The purpose of this lab is to study projectile motion of an object which is launched horizontally and drops a certain height before it hits the ground.

If you need the .pdf version of these instructions you can get them here.

- ramp shaped like a “ski jump” with a horizontal positioning screw
- clip positioned on down ramp for placing the steel ball reproducibly at same position
- steel ball
- photo gate
- interface box (photo gate –> computer)
- computer
- ruler
- sheet of carbon paper
- sheet of white paper
- poor man’s “plumb bob” (string with paper clip)

This experiment presents an opportunity to study motion in two dimensions. We study projectile motion, which can be described as accelerated motion in the vertical direction and motion at uniform velocity in the horizontal direction. An object launched horizontally with a velocity *v _{x}* and dropping a height

(3.1)

You will establish the proportionality constant between the horizontal distance, *x*, and the horizontal velocity, *v _{x}*, by studying the motion of a steel ball launched from a ramp.

- Measure the height,
*h*, the vertical distance from the end of the ramp down to the floor and record it on your worksheet. Use the “poor man’s plumb bob” (string with paper clip attached) to define the point vertically downward from the point where the string touches the pulley tangentially. Assume that*h*has an absolute error of 2 mm.

- Measure the “effective diameter”
*d*of the steel ball. The effective diameter is the diameter that is “seen” by the photo gate. The measurement of_{eff}*d*may be accomplished by moving the photo gate from the front to the back of the steel ball on the launching ramp. Make sure your platform with the ramp is solidly clamped to the lab bench when you turn the wheel displacing the photogate. The front and back are indicated by where the photo gate is blocked or unblocked as seen by the LED (light emitting diode) on top of the photo gate. The LED is on when the gate is blocked. You read the displacement on the scale attached to the platform. Record your measurement on your worksheet and assume the absolute error for the diameter to be 1 mm. Note that once you have measured your_{eff}*d*, DO NOT change the position of the photo gate because shifting the photo gate will change_{eff}*d*._{eff}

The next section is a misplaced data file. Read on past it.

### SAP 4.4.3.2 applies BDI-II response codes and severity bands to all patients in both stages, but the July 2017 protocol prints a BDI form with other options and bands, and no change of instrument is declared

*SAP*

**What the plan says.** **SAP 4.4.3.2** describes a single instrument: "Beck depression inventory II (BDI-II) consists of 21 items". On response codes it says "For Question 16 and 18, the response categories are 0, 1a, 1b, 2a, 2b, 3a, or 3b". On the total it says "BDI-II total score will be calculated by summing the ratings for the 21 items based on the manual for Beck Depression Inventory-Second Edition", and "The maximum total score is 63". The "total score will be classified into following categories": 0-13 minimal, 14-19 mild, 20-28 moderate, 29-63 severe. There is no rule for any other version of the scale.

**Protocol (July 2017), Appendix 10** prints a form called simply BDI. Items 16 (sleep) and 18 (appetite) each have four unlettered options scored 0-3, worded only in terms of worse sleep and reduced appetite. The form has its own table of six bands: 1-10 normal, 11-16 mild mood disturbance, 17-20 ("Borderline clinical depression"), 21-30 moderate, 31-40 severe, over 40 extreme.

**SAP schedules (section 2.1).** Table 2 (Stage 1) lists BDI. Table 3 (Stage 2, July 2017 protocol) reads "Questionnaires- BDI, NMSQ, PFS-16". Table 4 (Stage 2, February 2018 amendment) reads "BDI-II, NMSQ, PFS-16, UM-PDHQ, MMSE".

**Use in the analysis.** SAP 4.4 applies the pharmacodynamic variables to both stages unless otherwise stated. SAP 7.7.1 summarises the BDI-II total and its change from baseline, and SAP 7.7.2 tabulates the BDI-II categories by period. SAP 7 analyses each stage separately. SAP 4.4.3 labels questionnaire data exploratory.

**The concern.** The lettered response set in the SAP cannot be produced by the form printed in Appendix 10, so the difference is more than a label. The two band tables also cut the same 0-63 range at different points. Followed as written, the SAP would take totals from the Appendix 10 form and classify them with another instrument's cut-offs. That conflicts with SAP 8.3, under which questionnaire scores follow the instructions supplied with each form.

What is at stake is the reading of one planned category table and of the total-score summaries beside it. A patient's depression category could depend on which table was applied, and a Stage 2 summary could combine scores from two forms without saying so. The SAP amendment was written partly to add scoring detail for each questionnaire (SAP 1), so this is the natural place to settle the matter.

- Drop the steel ball from the lowest mark on the ramp and note where it lands on the floor, then repeat for the highest mark on the ramp. Tape the carbon paper with a piece of white paper underneath it to the floor, so that the ball will hit the paper when it is launched from the ramp.

- Now, connect the photo gate output to the interface box by plugging its cable into the top socket (labeled “DIG/SONIC 1”) of the black interface box (“LabPro”). Test the photo gate: block the photogate beam with your finger and see the red light on the cross bar of the photogate turn on.

- Turn on the computer and check the system; Double click the icon “Exp3_t1_t2”. A window with a spreadsheet on the left (having a “Time, column) comes up. On top is a window “Sensor Confirmation”. It should show:

Sensor Specified In File: | Sensor To Set Up: | Where: | Use: |
---|---|---|---|

✔Photogate | Photogate | DIG1 on LabPro | ✔ |

[If you don’t see the above do the following: Click Experiment→Set Up Sensors→Show All Interfaces→DIG/SONIC1: you can check the photogate by blocking it and seeing “Unblocked’ go to “Blocked”. Click “Close”]

- Click OK

- Click Experiment→Start Collection.

- Drop the ball from the lowest mark on the ramp, and the computer will record the time